Saturday December 2 2023 marks the centenary of the death of a major but largely forgotten figure in the GAA’s history – John McKay, Downpatrick native, founder member, joint secretary of the association, and later Irish News reporter.
McKay was the only Ulsterman involved in the establishment of the GAA. He came to the billiard room of Hayes’ Hotel, Thurles, on November 1 1884 as a representative of Cork Amateur Athletic Club and a reporter for the Cork Examiner. He left as one of three secretaries of the new organisation.
Despite his central role in the development of the GAA until his resignation in August 1886, over the next century McKay faded so far out of the narrative of Ireland’s largest sporting body that even his very place of origin became clouded in doubt. He was referred to either as ‘a Cork man’ or ‘a Belfast man’, but nobody really seemed to know.
In 2009, Kieran McConville and I, both working for the Cardinal Ó Fiaich Library and Archive, launched into researching the story of the mysterious McKay. After a hunt through newly digitised genealogical records, a public appeal through this newspaper, and the emergence of an old letter held by McKay relatives in Belfast, we identified Cargagh, outside Downpatrick, as the area where he grew up.
Moreover, we discovered that McKay died in London in December 1923, and was buried in an unmarked grave at Kensal Green.
The GAA’s 125 Years Committee then organised, through the auspices of John Arnold (Cork), the installation of a gravestone memorial for him, his wife Ellen, son Patrick Joseph, and grandson Patrick Joseph Jr. The gravestone was formally unveiled at a ceremony in November 2009.
Three months later, a blue plaque was erected on the old Irish News offices on Donegall Street, to announce that McKay once worked there.
This week’s centennial anniversary provides an opportunity to unlock again the story of Ulster’s GAA founder, with a raft of newly researched details about his extraordinary life and legacy.
From Down roots to bustling Belfast
John McKay was born in early October 1852, the second of five children of Joseph and Ann Jane (née Doran). This much is confirmed by Downpatrick baptismal records, though like almost every step of this story, it is not entirely straightforward – the surname was often spelt as ‘McKee’ in those days.
The family lived on a plot at the corner where the Buckshead Road branches off the Ballydugan Road, between Downpatrick and Clough, 3.5 miles southwest of the town. (The late John Smith, half-back on Down’s successful team of 1961, lived next to the field.)
These immediate post-Famine years were tough times for such families. Joseph was an agricultural labourer, and his early death, apparently before 1860 and his fortieth birthday, left Ann Jane to rear five children under the age of 10.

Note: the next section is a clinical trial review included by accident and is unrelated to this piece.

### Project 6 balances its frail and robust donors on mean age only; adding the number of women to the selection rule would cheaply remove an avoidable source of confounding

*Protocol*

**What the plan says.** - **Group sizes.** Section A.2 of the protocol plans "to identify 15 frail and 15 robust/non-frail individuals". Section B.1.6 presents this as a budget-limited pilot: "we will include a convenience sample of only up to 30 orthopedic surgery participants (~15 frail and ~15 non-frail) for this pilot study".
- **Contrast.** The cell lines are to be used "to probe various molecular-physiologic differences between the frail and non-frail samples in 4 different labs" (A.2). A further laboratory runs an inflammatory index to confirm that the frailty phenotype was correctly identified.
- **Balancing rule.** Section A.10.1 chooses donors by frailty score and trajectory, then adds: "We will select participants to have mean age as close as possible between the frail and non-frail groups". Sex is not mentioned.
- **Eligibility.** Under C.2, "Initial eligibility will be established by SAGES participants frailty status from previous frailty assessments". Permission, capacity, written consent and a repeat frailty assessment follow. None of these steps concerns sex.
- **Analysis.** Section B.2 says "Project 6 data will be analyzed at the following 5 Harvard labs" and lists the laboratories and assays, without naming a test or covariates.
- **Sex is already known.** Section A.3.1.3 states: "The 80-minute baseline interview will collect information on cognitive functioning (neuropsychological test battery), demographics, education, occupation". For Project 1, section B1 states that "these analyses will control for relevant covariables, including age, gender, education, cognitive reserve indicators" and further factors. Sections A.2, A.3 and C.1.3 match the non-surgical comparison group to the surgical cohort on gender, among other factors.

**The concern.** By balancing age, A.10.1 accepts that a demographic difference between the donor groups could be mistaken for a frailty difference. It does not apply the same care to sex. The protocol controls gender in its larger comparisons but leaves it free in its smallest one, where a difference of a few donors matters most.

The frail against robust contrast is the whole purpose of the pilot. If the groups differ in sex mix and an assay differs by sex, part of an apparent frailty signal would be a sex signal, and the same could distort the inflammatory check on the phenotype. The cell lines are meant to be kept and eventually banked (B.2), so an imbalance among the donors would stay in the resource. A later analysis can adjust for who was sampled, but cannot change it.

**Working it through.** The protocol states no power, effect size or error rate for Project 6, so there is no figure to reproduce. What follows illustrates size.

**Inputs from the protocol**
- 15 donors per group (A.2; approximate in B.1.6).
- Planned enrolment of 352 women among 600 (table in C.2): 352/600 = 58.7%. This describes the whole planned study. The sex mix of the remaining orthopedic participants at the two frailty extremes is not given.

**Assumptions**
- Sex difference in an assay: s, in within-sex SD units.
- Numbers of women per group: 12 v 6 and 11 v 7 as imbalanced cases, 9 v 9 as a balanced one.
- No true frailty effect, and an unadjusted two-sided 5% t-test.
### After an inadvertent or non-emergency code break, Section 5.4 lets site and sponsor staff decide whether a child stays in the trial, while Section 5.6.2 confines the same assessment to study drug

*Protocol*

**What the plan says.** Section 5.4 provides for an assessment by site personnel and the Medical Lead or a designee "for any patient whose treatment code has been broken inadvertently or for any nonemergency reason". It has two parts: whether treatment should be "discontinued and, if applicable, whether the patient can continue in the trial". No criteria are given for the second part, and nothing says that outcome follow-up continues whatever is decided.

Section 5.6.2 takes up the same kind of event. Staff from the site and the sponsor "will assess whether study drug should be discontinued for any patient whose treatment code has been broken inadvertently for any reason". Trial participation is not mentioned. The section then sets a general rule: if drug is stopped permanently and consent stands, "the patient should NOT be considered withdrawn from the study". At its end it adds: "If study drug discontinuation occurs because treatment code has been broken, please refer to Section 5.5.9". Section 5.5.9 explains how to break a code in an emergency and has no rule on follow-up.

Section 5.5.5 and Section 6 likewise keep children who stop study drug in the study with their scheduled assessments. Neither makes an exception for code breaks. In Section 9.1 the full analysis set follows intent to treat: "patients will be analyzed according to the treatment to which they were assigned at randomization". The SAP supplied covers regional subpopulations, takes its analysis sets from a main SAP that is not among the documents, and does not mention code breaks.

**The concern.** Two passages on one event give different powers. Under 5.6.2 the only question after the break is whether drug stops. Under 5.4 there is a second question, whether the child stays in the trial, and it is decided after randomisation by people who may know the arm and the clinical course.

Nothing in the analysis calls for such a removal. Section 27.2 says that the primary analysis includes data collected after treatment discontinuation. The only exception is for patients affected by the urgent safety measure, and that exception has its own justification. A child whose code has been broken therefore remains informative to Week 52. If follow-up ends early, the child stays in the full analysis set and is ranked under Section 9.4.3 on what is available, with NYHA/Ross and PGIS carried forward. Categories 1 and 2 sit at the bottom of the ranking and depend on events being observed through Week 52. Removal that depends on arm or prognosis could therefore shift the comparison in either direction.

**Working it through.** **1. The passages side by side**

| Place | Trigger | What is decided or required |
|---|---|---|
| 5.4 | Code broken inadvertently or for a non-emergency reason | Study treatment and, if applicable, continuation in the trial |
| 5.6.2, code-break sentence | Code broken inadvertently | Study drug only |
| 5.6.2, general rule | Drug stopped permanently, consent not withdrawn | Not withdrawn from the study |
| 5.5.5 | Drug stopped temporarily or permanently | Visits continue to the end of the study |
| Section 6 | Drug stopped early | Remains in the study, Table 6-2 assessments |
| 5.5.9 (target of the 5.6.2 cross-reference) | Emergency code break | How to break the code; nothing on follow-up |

Fortunately for John, he received a good education, most likely at adjacent Bonecastle National School, which received glowing reports from inspectors in the early 1860s.
At a time of increasing literacy and the growth of the print media, John decided to become a journalist. He joined the staff of the Belfast Morning News at Crown Entry during the 1870s, presumably close to the time that this became a daily newspaper in August 1872. He learned Pitman’s shorthand, and practised as a proof-reader too.
The rapid expansion and opportunity of Belfast attracted most of the rest of the family to follow John’s path. By the late 1870s, the McKay home-place at Cargagh was abandoned, and just one sister was living near Downpatrick – Susanna, with her husband George Hanna and family, in the parish of Bright.
The other three siblings moved into new houses on Albert Street and Cullingtree Road, and from then on the McKays were primarily a Belfast family.
St Peter’s Church on the west side was where two of his sisters were wed in the early 1880s. The youngest, Margaret, married Joseph Kelly, a Carrickfergus native, in 1880, and had four children. Alas, two of them died as infants, before she died at the young age of 27.
The eldest, Ann, married Thomas Mullen in 1882, but he died one year later, and their only daughter, Cassie, passed away at the age of two in 1885. She wed again in 1890, to widower Joseph Magill, and lived on Leopold Street and Chatham Street, Ardoyne, until her death in 1935.
Both of these McKay sisters’ graves have recently been located in Milltown Cemetery, buried with their in-laws in unmarked plots.
Their mother, Ann Jane, died in Albert Street in 1883, but is not buried there. She may be presumed to be buried in Downpatrick with her husband, though their grave has not been found.